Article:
In the middle of this photograph, is an old truck. The house below, or in fact to the south of the truck, belongs to our neighbour. The house sticking out from under the leaves, up and left of the truck, is a four residence apartment block. Our house is tiny enough to snuggle under the leaves themselves. A suggestion of a straight line is the edge of the road on the second rear extension.
Although somewhat skinny at 44 feet, it is 174 feet long, giving us just over 7500 sq ft of land, including the house – just over 1/6th of an acre. That is tiny compared to a conventional farm, especially compared to the modern industrial farms. We are by no means conventional. The hugels will effectively double the size of our garden. Using food forest techniques, allowing things to grow above each other, will increase our yield yet again. Lastly, throw in an all season aquaponic greenhouse, and our annual yield will increase exponentially.
The economics of farming: a quick intro.
Yeah, really quick. An acre of corn should come close to producing 20,000 ears of corn. At $3 per dozen, that is about $5,000 of potential sales. That is revenue, not profit. Seed has to be saved or purchased, fertilizers and pesticides are also purchased, the cost of someone to drive the tractor, as well as the tractor itself has to be factored in to the equation.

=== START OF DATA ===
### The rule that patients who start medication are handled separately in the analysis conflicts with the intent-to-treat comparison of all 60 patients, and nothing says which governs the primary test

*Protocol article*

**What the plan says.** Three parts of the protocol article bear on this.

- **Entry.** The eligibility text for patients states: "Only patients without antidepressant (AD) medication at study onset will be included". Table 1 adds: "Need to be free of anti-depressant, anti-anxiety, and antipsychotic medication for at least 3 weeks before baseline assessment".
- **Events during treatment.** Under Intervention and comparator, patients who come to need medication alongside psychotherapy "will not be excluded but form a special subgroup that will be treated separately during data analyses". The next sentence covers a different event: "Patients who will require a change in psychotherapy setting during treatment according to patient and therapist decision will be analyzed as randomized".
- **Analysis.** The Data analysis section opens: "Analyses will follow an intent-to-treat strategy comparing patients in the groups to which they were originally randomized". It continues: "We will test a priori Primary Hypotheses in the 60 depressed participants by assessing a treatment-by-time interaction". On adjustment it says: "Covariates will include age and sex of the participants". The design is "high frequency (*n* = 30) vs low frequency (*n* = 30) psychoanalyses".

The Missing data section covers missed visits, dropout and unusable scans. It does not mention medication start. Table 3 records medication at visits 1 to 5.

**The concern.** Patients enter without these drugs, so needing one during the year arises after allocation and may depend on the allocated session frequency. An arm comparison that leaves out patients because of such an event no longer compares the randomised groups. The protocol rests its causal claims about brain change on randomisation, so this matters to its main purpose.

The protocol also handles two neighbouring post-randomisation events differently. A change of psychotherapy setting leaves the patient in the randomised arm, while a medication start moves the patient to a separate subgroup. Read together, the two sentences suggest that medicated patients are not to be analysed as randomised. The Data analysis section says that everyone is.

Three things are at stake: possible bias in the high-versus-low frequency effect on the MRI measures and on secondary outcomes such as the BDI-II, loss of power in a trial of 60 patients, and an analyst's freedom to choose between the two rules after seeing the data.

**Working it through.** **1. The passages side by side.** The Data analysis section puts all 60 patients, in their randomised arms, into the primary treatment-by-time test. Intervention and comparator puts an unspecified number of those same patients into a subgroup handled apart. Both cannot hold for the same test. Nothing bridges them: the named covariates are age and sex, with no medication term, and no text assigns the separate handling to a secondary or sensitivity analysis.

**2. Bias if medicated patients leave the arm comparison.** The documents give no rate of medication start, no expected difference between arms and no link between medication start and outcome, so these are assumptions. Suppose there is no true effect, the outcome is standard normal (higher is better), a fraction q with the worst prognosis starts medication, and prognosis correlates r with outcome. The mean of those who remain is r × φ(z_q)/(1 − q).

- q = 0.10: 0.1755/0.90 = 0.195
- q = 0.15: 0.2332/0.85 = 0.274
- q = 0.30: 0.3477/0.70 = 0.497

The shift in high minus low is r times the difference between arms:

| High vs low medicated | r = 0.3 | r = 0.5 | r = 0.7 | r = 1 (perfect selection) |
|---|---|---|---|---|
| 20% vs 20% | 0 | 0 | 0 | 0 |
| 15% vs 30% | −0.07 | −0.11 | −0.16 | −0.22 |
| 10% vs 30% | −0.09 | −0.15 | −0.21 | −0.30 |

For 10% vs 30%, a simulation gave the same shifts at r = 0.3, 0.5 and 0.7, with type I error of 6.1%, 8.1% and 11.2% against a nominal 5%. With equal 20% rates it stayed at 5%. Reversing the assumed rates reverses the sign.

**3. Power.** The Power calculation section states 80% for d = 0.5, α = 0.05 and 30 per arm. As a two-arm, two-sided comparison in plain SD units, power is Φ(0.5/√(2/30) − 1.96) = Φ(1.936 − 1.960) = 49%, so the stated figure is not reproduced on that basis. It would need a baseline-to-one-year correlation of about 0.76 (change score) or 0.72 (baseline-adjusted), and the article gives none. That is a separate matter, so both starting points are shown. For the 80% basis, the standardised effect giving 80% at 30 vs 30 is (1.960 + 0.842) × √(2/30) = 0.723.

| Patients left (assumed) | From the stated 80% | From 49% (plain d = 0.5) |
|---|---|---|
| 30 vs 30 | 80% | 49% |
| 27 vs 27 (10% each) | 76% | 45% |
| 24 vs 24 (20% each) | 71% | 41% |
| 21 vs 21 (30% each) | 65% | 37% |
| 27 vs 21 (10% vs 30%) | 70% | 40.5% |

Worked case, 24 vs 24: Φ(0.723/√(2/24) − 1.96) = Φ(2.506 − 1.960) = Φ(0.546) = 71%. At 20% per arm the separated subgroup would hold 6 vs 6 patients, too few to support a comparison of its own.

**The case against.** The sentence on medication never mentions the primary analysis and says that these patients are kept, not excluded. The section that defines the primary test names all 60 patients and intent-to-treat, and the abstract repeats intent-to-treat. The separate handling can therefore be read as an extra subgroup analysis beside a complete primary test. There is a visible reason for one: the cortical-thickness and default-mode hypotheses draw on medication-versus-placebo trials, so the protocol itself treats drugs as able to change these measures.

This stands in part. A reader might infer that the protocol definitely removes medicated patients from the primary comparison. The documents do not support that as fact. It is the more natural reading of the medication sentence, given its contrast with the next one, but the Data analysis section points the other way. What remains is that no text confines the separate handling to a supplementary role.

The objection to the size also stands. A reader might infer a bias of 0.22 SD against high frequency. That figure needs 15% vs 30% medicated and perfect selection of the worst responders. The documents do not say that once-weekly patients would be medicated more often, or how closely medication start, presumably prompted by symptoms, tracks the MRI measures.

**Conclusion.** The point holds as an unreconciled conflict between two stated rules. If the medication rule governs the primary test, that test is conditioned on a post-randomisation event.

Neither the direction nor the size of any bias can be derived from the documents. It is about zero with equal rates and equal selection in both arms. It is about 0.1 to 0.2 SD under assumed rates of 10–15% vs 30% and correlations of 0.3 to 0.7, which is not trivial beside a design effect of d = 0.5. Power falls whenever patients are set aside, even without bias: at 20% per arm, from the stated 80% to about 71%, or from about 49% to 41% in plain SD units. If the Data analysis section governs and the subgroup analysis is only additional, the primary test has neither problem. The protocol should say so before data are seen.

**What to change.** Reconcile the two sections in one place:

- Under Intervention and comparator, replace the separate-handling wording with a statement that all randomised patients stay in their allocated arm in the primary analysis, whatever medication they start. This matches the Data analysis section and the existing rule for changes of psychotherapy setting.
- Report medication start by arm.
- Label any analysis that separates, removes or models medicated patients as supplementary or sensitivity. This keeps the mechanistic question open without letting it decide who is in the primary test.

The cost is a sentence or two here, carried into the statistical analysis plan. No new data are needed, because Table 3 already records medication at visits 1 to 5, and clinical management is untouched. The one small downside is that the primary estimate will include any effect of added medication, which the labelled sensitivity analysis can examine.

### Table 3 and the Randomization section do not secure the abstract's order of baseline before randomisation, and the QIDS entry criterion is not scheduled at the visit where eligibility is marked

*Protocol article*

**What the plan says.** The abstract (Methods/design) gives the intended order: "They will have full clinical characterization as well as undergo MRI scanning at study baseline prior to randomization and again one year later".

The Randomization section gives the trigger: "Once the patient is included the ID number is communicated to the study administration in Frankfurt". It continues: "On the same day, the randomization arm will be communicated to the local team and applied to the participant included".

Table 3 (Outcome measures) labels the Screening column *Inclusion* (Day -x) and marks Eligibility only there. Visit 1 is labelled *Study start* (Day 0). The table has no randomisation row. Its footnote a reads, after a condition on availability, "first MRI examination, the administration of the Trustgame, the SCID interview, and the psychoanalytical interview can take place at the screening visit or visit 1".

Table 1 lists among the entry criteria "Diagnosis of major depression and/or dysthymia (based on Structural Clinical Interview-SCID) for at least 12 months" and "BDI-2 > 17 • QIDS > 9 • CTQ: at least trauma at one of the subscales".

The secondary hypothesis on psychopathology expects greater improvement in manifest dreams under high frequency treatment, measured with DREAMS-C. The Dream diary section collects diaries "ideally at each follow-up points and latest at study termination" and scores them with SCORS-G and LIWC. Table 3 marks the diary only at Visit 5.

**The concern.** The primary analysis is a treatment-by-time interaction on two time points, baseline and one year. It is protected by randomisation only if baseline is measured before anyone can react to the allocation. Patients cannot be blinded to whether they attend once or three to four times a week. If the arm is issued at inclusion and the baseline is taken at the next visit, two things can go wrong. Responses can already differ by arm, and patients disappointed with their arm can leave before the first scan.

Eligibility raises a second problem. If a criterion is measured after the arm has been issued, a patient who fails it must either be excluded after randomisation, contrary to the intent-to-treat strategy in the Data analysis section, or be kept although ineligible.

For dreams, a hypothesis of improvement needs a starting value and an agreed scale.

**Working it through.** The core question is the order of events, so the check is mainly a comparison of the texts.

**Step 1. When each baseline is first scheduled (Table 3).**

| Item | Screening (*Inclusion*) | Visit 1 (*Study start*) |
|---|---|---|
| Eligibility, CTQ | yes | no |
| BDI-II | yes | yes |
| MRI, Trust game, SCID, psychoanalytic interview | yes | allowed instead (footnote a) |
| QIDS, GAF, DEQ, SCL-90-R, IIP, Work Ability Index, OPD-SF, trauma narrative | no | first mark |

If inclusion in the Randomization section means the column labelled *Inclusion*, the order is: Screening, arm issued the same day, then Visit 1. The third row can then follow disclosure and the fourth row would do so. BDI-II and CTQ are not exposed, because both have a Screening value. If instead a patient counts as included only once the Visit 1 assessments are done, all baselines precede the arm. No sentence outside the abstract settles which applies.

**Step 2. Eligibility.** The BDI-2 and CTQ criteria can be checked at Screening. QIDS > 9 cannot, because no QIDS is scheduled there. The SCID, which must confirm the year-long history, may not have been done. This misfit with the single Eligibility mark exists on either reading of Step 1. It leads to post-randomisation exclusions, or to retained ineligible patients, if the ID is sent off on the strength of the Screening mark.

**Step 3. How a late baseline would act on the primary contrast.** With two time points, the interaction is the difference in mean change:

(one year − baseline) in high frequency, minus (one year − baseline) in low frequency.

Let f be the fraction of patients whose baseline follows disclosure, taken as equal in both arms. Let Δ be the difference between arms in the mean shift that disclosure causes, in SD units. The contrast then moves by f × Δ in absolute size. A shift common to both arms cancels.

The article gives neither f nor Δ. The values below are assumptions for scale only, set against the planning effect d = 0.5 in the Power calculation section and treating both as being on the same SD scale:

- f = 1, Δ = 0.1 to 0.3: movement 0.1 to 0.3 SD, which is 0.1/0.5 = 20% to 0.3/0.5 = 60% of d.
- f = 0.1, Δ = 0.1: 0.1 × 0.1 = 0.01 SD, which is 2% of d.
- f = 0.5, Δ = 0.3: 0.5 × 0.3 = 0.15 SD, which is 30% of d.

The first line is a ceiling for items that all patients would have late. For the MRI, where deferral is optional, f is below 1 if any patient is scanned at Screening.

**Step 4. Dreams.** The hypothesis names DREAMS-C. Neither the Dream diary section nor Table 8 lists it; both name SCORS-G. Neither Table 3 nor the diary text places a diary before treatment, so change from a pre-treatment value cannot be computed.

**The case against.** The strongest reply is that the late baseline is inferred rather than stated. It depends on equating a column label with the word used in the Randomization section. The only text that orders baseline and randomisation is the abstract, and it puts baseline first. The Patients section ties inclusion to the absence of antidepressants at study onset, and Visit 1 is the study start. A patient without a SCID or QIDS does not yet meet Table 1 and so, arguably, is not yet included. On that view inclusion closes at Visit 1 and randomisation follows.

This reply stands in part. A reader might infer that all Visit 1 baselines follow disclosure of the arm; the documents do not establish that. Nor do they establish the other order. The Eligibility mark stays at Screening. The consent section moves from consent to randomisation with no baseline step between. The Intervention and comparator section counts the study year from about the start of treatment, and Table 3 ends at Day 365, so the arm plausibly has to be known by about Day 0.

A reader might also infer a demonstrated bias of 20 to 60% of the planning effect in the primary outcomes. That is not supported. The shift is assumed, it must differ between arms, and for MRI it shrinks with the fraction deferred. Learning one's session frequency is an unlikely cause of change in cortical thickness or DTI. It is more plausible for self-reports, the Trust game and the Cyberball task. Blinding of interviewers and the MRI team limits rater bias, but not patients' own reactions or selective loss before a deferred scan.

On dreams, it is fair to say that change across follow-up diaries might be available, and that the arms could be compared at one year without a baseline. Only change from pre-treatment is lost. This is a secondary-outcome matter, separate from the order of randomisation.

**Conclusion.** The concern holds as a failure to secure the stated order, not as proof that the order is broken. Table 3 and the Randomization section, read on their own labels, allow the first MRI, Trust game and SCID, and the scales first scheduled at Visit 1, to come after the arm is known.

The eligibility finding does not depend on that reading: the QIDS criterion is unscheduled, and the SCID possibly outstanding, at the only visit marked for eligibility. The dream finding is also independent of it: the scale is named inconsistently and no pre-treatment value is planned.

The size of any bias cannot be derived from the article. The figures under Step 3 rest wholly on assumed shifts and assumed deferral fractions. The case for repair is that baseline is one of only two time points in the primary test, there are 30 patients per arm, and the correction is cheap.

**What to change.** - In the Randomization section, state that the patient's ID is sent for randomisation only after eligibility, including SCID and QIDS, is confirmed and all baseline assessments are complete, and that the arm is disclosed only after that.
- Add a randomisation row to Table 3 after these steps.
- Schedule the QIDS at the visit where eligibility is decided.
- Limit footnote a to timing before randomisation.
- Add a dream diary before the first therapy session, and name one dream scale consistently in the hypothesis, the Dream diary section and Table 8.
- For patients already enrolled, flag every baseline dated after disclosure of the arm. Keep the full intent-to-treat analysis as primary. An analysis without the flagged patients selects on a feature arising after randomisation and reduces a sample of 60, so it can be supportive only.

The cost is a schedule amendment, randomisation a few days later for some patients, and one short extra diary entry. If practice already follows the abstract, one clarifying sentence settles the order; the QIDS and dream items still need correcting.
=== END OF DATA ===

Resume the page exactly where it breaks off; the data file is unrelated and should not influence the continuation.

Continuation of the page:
In our case, our operational costs are much lower. Our equipment will be powered by an initial investment in solar panels. We will have a large initial investment, but the operational costs will be minimal. What about our revenue or profit? Our initial calculations are that we might be able to grow about 40,000 pounds of fruits and vegetables each year and another 2,000 pounds of fish. Currently, we can sell nothing, due to local zoning regulations. Once we change that, then we can look at a decent income from this small piece of land.
My summary of farming economics: Take each 100 acre farm, break it into 100 one acre permaculture farms and the farmers get more time off, more income per acre, and we get more food to eat. Hmmm, a solution to world hunger? Not that simple, but a part of the solution at least.
Just think – growing just enough to feed ourselves. We spend an easy $800 a month on groceries. Reduce it by not having to purchase say $500 a month – because we just harvest it. We save $6,000 a year. But, to have $6,000 to spend on groceries, we have to earn somewhere around $8,000. Even if we sell nothing, we save $6,000 a year.
If you want to talk to me about all of this, I will be happily reading a book, on the park bench, beside the pond in my back yard food forest, listening to bird songs, squirrel chirps, and girl squeals and screeches.